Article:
The Gun Violence Archive classifies a mass shooting as one in which four or more people are injured or killed. Since 2020, the U.S. has had more than 600 mass shootings each year, and this year is no different. This weekend’s violence saw shootings in four states. That followed the killing of 18 people and wounding of 13 more in a shooting that left many speechless in Lewiston, Maine’s second-largest city, reports Scripps News. Three day later, a mass shooting in Texarkana, Tex., left three people dead and three others in the hospital after a fight broke out at a party. Early Sunday, two people were killed and 18 others were injured in a shooting in the popular Tampa neighborhood of Ybor City.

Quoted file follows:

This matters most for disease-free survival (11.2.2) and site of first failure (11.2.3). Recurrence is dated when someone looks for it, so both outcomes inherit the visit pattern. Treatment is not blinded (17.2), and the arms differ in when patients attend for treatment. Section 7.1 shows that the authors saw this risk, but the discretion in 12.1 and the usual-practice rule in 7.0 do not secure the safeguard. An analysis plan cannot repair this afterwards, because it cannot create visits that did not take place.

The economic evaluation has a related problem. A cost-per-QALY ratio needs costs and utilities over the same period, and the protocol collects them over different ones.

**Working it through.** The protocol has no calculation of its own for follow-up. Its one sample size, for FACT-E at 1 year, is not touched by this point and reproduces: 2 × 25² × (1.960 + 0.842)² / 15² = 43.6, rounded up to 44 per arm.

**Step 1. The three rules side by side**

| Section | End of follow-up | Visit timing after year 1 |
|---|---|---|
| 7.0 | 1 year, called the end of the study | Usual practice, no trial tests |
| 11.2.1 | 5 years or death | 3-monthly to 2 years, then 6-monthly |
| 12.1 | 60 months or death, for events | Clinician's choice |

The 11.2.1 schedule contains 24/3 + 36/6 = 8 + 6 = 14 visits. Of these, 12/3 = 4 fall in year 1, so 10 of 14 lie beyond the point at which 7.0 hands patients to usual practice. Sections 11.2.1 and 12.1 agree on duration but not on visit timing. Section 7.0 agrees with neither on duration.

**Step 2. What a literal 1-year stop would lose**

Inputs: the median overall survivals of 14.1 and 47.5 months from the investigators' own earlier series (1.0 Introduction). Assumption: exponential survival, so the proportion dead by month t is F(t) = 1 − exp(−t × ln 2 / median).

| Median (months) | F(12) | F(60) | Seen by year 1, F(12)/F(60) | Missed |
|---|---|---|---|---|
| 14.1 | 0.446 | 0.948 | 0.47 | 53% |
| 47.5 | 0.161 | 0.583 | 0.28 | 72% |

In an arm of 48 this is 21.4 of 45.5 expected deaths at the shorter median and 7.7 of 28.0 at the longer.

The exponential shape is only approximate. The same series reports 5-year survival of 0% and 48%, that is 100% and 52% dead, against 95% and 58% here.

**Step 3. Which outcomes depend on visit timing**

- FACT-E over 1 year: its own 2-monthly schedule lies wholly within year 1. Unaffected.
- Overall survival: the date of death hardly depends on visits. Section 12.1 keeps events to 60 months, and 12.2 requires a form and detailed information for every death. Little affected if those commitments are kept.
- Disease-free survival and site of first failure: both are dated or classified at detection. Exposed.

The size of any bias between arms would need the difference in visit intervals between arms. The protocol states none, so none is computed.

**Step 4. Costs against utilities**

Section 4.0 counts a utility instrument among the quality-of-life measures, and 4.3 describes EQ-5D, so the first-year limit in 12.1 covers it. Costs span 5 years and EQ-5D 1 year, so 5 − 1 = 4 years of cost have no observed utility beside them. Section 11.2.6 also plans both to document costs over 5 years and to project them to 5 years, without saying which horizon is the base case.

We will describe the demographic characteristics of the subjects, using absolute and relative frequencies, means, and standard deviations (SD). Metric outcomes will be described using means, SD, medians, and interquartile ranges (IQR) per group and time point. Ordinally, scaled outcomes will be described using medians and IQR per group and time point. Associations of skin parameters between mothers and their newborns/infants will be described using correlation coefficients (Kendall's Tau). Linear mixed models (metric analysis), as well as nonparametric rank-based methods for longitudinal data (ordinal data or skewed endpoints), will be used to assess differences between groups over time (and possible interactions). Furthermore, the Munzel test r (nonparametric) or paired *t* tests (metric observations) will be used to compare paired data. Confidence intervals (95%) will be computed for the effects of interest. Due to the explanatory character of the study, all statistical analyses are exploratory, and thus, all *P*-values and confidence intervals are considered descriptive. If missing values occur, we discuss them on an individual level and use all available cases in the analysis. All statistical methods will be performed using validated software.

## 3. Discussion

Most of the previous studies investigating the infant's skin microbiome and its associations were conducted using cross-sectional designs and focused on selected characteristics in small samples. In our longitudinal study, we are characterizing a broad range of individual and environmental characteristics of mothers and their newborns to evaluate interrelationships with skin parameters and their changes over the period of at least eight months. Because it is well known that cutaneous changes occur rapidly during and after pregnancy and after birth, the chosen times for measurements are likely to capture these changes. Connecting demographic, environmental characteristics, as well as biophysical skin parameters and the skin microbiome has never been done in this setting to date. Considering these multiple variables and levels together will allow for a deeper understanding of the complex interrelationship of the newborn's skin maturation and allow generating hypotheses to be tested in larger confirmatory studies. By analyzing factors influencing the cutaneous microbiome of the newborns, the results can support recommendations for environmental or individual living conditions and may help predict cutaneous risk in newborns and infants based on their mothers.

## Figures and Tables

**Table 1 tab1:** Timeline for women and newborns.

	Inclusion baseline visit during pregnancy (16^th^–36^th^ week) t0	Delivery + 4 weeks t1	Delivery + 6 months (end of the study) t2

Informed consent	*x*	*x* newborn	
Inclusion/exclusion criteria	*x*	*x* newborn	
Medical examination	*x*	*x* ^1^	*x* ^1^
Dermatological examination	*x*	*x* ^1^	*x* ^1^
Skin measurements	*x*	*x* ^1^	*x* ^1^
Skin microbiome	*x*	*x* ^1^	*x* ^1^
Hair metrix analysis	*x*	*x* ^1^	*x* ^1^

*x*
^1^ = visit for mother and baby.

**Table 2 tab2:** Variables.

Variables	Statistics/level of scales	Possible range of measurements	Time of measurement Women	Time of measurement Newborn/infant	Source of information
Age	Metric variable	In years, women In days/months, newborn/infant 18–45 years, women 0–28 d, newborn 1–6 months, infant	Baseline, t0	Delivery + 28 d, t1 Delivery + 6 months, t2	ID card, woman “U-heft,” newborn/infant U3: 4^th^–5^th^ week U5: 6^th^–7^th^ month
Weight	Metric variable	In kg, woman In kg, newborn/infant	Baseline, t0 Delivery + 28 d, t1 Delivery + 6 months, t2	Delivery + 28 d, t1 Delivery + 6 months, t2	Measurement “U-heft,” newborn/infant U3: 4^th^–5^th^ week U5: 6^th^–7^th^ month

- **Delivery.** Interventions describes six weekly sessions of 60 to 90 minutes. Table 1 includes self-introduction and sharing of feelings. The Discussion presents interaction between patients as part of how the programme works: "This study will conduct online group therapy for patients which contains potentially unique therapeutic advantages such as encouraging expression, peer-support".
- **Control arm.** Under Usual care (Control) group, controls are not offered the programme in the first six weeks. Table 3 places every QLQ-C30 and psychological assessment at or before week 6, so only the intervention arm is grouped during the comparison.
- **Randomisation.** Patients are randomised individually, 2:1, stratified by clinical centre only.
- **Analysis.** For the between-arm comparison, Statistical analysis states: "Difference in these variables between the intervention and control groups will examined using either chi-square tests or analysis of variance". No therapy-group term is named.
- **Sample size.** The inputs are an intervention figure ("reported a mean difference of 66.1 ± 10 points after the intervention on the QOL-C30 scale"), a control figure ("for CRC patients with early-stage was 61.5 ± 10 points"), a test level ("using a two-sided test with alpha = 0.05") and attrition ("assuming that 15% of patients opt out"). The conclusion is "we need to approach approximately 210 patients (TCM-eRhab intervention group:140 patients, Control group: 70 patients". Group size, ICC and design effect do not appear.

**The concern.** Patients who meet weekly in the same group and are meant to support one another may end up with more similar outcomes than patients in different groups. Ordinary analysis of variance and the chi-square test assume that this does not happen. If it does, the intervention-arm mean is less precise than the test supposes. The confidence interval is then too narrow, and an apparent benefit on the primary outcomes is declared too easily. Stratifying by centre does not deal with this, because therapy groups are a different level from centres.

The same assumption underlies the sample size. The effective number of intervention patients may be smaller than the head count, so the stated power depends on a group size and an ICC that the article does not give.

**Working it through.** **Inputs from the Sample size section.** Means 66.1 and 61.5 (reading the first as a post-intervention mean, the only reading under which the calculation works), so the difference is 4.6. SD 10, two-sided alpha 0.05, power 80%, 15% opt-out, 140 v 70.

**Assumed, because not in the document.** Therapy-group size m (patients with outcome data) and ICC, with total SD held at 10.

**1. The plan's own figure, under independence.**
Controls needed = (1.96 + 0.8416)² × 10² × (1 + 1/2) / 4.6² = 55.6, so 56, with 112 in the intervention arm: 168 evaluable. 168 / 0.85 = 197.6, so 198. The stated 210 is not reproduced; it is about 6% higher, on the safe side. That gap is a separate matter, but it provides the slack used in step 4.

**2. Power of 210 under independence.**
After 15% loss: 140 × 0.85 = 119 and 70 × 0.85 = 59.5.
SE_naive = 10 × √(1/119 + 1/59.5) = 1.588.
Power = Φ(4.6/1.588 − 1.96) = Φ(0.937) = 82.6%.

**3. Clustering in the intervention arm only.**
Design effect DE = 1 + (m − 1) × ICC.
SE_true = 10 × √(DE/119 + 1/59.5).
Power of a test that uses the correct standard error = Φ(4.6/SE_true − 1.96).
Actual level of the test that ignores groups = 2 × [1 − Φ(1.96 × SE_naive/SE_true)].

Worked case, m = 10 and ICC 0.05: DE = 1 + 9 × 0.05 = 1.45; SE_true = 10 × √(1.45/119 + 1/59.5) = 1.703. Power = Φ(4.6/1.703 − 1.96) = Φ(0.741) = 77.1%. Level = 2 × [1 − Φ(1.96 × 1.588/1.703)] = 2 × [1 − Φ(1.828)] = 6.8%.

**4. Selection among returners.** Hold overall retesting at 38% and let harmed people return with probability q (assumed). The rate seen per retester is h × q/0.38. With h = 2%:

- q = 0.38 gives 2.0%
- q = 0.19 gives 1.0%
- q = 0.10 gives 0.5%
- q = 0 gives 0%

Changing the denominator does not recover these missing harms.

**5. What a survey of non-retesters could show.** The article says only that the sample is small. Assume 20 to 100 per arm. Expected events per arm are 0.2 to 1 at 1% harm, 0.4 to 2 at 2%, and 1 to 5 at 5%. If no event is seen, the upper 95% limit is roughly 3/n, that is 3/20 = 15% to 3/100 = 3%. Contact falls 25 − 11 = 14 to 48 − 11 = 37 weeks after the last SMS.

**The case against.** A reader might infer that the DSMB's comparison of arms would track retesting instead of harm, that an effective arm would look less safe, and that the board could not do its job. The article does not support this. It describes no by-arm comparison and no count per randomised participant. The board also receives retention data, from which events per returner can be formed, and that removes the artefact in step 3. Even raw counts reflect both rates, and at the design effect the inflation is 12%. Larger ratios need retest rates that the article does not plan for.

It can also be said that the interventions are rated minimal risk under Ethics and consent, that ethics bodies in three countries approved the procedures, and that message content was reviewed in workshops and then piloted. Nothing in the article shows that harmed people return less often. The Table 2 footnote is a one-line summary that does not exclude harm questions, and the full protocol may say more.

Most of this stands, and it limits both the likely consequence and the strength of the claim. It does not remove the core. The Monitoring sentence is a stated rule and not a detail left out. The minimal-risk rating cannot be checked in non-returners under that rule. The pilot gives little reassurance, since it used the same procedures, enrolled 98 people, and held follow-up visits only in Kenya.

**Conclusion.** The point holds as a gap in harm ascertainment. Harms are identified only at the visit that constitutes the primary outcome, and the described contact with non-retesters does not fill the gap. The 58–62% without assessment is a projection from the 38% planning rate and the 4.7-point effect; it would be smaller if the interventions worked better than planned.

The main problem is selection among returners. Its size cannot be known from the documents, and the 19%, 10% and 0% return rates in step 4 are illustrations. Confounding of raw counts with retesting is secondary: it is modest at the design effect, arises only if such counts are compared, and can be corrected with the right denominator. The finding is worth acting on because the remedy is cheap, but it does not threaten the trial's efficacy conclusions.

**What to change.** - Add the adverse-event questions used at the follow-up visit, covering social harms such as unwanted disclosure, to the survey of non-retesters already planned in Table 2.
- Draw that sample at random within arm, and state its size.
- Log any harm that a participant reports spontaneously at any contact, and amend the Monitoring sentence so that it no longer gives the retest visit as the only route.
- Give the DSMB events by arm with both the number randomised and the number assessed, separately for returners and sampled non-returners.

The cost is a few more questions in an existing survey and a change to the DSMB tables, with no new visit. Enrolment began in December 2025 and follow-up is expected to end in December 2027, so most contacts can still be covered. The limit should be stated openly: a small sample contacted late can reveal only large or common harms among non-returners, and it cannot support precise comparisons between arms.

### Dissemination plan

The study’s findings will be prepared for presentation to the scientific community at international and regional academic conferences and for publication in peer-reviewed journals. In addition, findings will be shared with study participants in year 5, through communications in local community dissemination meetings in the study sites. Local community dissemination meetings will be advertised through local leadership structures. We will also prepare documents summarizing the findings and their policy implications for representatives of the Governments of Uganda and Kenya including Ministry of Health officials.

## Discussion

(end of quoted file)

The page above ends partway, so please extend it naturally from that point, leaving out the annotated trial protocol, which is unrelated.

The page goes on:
Emmitt Wilson, the father of one of the victims, a 14 year-old, said, "It’s painful, man, to see your child laying there. And there’s nothing I can do but stand behind the yellow tape and watch them take his body away. I can’t go see him. This is my last time seeing him," he said. During that same time frame, police responded to an incident in which 15 people were shot in Chicago. In Indianapolis, another nine were injured with one dead following a shooting there. "Our children need us and this, tonight, is another example of why it’s important for us to have conversations with our youth and continue to educate them about gun violence, about settling disputes, and just how to have a good time and go home safely," said police officer Samone Burris. The Gun Violence Archive said 580 mass shootings have occurred so far this year. At that rate, 2023 is on pace to be the year with the highest mass shooting total in U.S. history after 610 in 2020, 690 in 2021 and 647 in 2022.